"Think horses not zebras" is a saying taught to medical students. Basically, like Occam's razor it is to remind them that the simplest explanation is the most likely explanation, and that tying yourself into knots chasing down rare conditions is usually a waste of time. The conditions considered 'too rare' to deserve proper medical education are legion, so most are skimmed over during medical school.
Ehlers Danlos Syndrome has it's own special place amongst the 'rare disorders doctors are told they're unlikely to ever see'. My EDS diagnosis completely bewildered an anaesthetist friend of mine, who, despite only ever having seen the old fashioned photos of stretchy skin and hyperextended joints whilst at medical school had always known I had EDS as apparently 'you can tell just by looking'. He's right, you can, and how I fell through the diagnostic net no-one will ever know. It was so obvious he just assumed I knew too and didn't want to talk about it.
Yesterday, after receiving repeated messages from my Sky box that the sky would fall in and stop sending me magical telly box pictures if I didn't get a new viewing card I finally got round to investigating the digital switchover help scheme. There is a point to this, honest...I'm just struggling to get my oxycontin deprived brain to remember what it was. Um. Oh yeah...
So, I phoned the digital people and spoke to a very nice lady. As I'd managed to call the wrong number we went all round the houses before getting to the point that I have a disability and so qualify for some forms of help from this scheme. Leaving aside the merits of tax payer funded digital TV equipment I'm very grateful that a nice man is going to turn up on Monday and sort it all out. Technology is not generally considered to be my friend as the Best Man would happily tell you all.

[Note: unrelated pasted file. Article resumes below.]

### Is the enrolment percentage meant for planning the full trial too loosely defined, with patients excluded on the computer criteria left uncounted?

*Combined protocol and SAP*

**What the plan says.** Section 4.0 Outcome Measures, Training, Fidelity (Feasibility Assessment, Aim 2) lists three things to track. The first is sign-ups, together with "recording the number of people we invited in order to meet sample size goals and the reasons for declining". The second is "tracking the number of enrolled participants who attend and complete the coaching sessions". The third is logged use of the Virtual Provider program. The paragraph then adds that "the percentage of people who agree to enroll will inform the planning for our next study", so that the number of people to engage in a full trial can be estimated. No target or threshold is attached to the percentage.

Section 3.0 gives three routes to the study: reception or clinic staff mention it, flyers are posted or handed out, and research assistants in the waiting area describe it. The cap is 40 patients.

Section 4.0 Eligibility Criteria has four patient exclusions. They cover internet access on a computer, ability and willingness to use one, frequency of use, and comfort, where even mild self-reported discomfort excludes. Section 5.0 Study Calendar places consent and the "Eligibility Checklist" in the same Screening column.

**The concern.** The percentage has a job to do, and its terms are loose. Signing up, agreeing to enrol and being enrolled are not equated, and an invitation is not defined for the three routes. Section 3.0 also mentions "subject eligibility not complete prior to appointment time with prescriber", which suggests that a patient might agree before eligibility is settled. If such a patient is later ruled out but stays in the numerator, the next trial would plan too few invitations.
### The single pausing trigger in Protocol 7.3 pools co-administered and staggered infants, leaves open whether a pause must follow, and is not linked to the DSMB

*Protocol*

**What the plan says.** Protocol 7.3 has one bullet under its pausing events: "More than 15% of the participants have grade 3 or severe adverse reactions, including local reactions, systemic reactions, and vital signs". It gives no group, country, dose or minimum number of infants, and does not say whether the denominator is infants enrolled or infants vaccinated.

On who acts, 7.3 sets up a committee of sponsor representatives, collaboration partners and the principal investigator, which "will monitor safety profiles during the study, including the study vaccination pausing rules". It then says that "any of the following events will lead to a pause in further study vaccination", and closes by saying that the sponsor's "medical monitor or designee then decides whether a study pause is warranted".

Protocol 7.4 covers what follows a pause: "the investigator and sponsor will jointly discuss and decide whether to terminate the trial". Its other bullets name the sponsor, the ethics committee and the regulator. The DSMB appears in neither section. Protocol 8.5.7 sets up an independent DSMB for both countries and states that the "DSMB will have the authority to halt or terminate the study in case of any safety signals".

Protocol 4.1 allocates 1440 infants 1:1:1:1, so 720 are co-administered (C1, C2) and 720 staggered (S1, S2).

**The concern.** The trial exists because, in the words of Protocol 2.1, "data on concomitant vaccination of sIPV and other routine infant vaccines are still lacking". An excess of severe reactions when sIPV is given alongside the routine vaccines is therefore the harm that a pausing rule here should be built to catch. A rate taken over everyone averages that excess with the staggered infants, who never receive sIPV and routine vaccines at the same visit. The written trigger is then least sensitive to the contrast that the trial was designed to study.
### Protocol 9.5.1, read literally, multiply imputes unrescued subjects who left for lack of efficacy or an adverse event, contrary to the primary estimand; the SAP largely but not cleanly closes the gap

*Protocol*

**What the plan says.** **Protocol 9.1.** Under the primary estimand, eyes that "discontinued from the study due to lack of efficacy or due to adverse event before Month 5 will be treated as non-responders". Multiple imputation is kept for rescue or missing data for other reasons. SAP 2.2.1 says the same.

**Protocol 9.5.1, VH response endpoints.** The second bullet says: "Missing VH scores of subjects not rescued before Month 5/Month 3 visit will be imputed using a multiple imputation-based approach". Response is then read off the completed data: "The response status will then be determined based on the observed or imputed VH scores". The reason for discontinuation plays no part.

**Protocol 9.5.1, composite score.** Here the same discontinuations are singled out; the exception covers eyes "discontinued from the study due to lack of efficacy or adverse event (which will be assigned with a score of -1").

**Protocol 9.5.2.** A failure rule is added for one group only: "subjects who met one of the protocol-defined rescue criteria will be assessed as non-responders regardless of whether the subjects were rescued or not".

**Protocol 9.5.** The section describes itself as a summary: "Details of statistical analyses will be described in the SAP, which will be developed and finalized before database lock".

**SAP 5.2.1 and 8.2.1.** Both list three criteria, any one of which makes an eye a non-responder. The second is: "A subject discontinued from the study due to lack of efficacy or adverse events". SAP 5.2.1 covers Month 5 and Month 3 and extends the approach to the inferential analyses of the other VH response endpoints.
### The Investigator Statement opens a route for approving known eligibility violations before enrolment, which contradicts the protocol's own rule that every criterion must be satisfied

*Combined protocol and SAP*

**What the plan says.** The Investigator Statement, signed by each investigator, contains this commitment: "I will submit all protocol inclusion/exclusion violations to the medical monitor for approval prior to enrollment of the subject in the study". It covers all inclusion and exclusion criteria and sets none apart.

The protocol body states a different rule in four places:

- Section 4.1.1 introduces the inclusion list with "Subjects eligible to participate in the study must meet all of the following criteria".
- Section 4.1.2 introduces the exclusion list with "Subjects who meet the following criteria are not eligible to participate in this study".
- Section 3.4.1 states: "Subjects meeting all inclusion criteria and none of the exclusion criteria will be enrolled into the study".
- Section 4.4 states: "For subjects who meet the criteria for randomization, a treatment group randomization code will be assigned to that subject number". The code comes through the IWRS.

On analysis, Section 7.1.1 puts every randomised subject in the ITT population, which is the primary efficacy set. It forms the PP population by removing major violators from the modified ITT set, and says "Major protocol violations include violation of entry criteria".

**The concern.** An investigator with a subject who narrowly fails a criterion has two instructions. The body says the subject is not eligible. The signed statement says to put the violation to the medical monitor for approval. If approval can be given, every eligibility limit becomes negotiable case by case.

Whilst I was explaining the disability issues to the nice helpline lady* she mentioned it sounded like something her young niece had. We chatted some more and it transpired that she has two nieces with varyingly severe degrees of hypermobility. The hypermobility had been noticed by doctors, but they were continuing down the misinformed route many doctors do and insisting it wasn't the source of the endless injuries and pain these children were having. I was able to point the lady in the direction of relevant medical information and advise her how to get the children referred to the bendy specialists.
Hopefully these children will be spared the more disabling aspects of Hypermobility Syndrome/Ehlers Danlos Syndrome by early diagnosis and lifestyle management. It would be wonderful to think that the NHS and benefits system would also be spared the burden caused by the lack of timely diagnosis but until medical education about 'rare' conditions improves that is sadly unlikely.
*BTW, the digital switchover people may be causing mass confusion with the changeover but they seem to have installed a fairly impressive level of disability awareness amongst their staff.